Tag Archives: judy davis


This is not the first time Judy Davis and Colin Friels have had an encounter with August Strindberg. In 1983 at the Old Nimrod Theatre (now the Stables Theatre) they performed together in Miss Julie. By all accounts it was a scintillating production. In 1984 they were married.

In the Director’s Note in the program, Davis states that Strindberg broke away from his idol Ibsen by refusing to put social issues into his plays and indeed THE DANCE OF DEATH has no overt political issues. However, there is a commonality between Ibsen and Strindberg and indeed with Anton Chekhov’s Uncle Vanya, where there is an oppressive sense of entrapment.No doubt the gloomy and harsh winters in those northern countries contribute to the claustrophobia that inhabits works by these playwrights.

Brian Thomson’s set literally traps the performers by creating a moat encircling the stage backed up by dark hued walls and occasionally a  lit window that looks like a prison grate. Needless to say this moat is actually a symbol of the ocean surrounding the island upon which the protagonists live in isolation and bitterness.

Colin Friels plays Edgar, a military captain in charge of a garrison on the island, but whose career has stalled. Alice says that she thinks he doesn’t value anything but rifles. She says he doesn’t believe in rules, that he lives outside the rules. That he sinks his claws into people like a vampire and ‘sucks the blood out of you’.

Pamela Rabe plays Alice, his wife of twenty five years, who is embittered by the fact that their marriage thwarted a promising acting career.

Edgar describes his wife as ‘a despot with the soul of a slave’. He abuses Jenny for yawning in his wife’s presence.They constantly fight and the menace of violence hangs in the air fueled by Edgar’s alcoholism.

Into this maelstrom of acrid emotions strays Toby Schmitz as Alice’s cousin, Kurt, who promises some sort of escape for, on the one hand, Alice and on the other hand, Edgar. The more Kurt tries to mediate and bring peace to this warring couple, the more he is dragged into their vortex, an emotional wasteland. He also has to tarry with the sexual interest which Alice bestows on him. Kurt constantly refers to the uncomfortable feeling he gets being in their home.  

Colin Friels is wonderful as Edgar. He can play drunken rage and a violent temper but can then slip effortlessly into an almost endearing vulnerability due to his failing health.

Pamela Rabe also brilliantly displays both a visceral hatred and scorn towards her husband tempered with concern for his well being.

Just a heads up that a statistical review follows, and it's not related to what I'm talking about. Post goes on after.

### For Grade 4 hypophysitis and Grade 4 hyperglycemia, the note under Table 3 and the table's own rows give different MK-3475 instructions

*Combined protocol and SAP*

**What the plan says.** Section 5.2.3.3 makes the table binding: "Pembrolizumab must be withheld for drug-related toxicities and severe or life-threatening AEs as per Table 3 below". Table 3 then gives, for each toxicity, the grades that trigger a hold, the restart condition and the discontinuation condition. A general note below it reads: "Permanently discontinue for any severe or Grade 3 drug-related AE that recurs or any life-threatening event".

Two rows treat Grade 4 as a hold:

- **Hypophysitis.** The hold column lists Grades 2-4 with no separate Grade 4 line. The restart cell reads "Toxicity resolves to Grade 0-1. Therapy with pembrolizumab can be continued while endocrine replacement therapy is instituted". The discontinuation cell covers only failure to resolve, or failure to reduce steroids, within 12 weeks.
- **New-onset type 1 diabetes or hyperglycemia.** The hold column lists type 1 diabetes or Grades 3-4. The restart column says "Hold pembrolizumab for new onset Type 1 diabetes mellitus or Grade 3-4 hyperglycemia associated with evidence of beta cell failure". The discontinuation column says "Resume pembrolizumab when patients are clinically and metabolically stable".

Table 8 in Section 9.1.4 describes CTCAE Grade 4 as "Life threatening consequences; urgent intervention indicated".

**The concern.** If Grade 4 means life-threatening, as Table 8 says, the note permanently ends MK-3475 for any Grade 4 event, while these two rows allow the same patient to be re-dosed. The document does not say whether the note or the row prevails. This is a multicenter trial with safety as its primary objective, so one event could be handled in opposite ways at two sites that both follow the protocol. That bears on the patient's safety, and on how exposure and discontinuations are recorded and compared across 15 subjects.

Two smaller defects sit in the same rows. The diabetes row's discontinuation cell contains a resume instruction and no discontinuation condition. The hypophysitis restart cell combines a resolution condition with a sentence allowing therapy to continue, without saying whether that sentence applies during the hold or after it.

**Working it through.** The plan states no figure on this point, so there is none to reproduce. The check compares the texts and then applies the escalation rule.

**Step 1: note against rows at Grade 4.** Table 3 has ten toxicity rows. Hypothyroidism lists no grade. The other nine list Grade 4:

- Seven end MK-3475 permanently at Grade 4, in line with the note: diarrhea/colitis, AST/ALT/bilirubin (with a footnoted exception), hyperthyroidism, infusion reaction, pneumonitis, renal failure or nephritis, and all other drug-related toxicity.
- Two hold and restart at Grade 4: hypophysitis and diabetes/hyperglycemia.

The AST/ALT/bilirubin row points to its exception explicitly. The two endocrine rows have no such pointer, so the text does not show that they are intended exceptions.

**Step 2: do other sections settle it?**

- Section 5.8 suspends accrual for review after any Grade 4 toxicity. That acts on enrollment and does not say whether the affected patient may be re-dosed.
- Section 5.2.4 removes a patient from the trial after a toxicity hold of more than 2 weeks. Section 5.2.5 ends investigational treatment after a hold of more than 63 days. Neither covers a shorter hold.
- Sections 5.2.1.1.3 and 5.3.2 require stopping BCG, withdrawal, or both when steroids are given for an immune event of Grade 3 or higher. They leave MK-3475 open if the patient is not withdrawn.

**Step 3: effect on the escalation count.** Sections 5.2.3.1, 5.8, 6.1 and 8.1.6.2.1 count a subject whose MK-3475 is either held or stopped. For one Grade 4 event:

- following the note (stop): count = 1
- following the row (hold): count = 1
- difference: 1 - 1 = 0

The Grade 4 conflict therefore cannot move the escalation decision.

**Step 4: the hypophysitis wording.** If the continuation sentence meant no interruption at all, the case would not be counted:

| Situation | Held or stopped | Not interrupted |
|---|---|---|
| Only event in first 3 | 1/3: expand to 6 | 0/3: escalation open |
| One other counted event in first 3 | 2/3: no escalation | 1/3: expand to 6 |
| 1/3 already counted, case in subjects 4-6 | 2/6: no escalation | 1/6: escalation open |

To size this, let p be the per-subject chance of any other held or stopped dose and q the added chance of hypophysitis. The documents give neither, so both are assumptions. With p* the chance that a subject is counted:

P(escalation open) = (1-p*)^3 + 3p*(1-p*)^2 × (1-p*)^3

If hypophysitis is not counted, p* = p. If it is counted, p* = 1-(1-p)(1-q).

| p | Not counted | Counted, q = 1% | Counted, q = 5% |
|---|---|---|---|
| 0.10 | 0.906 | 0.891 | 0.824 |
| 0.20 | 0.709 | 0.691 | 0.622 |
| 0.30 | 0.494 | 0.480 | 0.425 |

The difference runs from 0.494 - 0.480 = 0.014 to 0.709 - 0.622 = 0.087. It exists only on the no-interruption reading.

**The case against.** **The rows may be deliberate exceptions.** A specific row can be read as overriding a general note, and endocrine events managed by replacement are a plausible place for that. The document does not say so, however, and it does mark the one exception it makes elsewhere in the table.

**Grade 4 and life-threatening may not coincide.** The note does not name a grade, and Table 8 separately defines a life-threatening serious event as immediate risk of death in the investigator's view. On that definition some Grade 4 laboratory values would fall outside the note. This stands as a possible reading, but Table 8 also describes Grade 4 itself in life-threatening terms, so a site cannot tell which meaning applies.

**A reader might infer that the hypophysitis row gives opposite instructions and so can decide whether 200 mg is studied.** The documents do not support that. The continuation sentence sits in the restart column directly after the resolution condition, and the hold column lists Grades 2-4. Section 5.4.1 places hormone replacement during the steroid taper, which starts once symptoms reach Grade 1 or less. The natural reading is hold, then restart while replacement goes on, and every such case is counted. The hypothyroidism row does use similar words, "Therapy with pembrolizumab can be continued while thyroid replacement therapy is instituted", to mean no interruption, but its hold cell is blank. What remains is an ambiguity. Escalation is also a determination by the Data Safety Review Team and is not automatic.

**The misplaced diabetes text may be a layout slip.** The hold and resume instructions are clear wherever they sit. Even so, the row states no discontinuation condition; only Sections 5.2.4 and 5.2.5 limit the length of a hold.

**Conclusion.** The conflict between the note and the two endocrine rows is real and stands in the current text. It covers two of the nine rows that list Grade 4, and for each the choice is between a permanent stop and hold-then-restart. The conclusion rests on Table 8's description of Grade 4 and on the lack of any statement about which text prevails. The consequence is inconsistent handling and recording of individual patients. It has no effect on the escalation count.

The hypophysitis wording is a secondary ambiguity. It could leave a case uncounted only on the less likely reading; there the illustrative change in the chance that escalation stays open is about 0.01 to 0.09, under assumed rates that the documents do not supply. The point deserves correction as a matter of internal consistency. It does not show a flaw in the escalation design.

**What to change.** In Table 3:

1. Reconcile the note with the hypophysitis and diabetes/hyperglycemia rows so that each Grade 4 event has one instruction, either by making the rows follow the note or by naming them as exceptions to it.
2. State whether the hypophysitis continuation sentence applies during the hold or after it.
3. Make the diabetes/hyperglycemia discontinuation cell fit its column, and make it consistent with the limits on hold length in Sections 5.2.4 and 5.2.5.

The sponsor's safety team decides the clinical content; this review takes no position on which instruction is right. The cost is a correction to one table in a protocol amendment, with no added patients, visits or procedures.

Toby Schmitz  as Kurt must portray an almost gradual descent into a kind of delirium and madness and he does so with ease.

Mention must also be made of Giorgia Avery who does well in the role of Jenny the put upon maid of Edgar and Alice.  

Davis as director has wrung dynamic yet nuanced performances from her cast. We watch as this trio of misery continue to play cruel tricks on each other. The cruellest trick of all as far as Kurt is concerned is that Edgar and Alice love to be in almost mortal combat with each other – the dance of death of the title.

Amidst all this loathing and despair Davis has found some moments of humour perhaps aided by the masterful translation of this play by May-Brit Akerholt. There is a scene between Alice and Kurt where Alice exclaims ‘but I am an actress’ drawing laughs from the audience.

As the play unfolded, with some of the scenes, with the characters displaying their vitriol, one didn’t know whether to laugh or to cry!

To heighten the tension of this play fight coordinator Nigel Poulton choreographed a thrilling sword fight between Edgar and Kurt.

Paul Charlier’s edgy, atmospheric, immersive soundscape was a great highlight of this production…so many sounds incorporated in the mix from instrumental to jolts of thunder to gunshots in the night and more.

Costume designer Judy Tanner clothes the cast in what appears to be authentic nineteenth century costumes. Pamela Rabe goes from wearing a dowdy housewife dress to a vampy, shapely vivid red gown. Colin Friels has a similar range of costume from dishevelled, ragged clothes to a smart and colourful military uniform complete with high boots, sword and scabbard. Toby Schmitz makes an impressive entrance in white tie and tails which he sheds to a blowsy shirt and pants.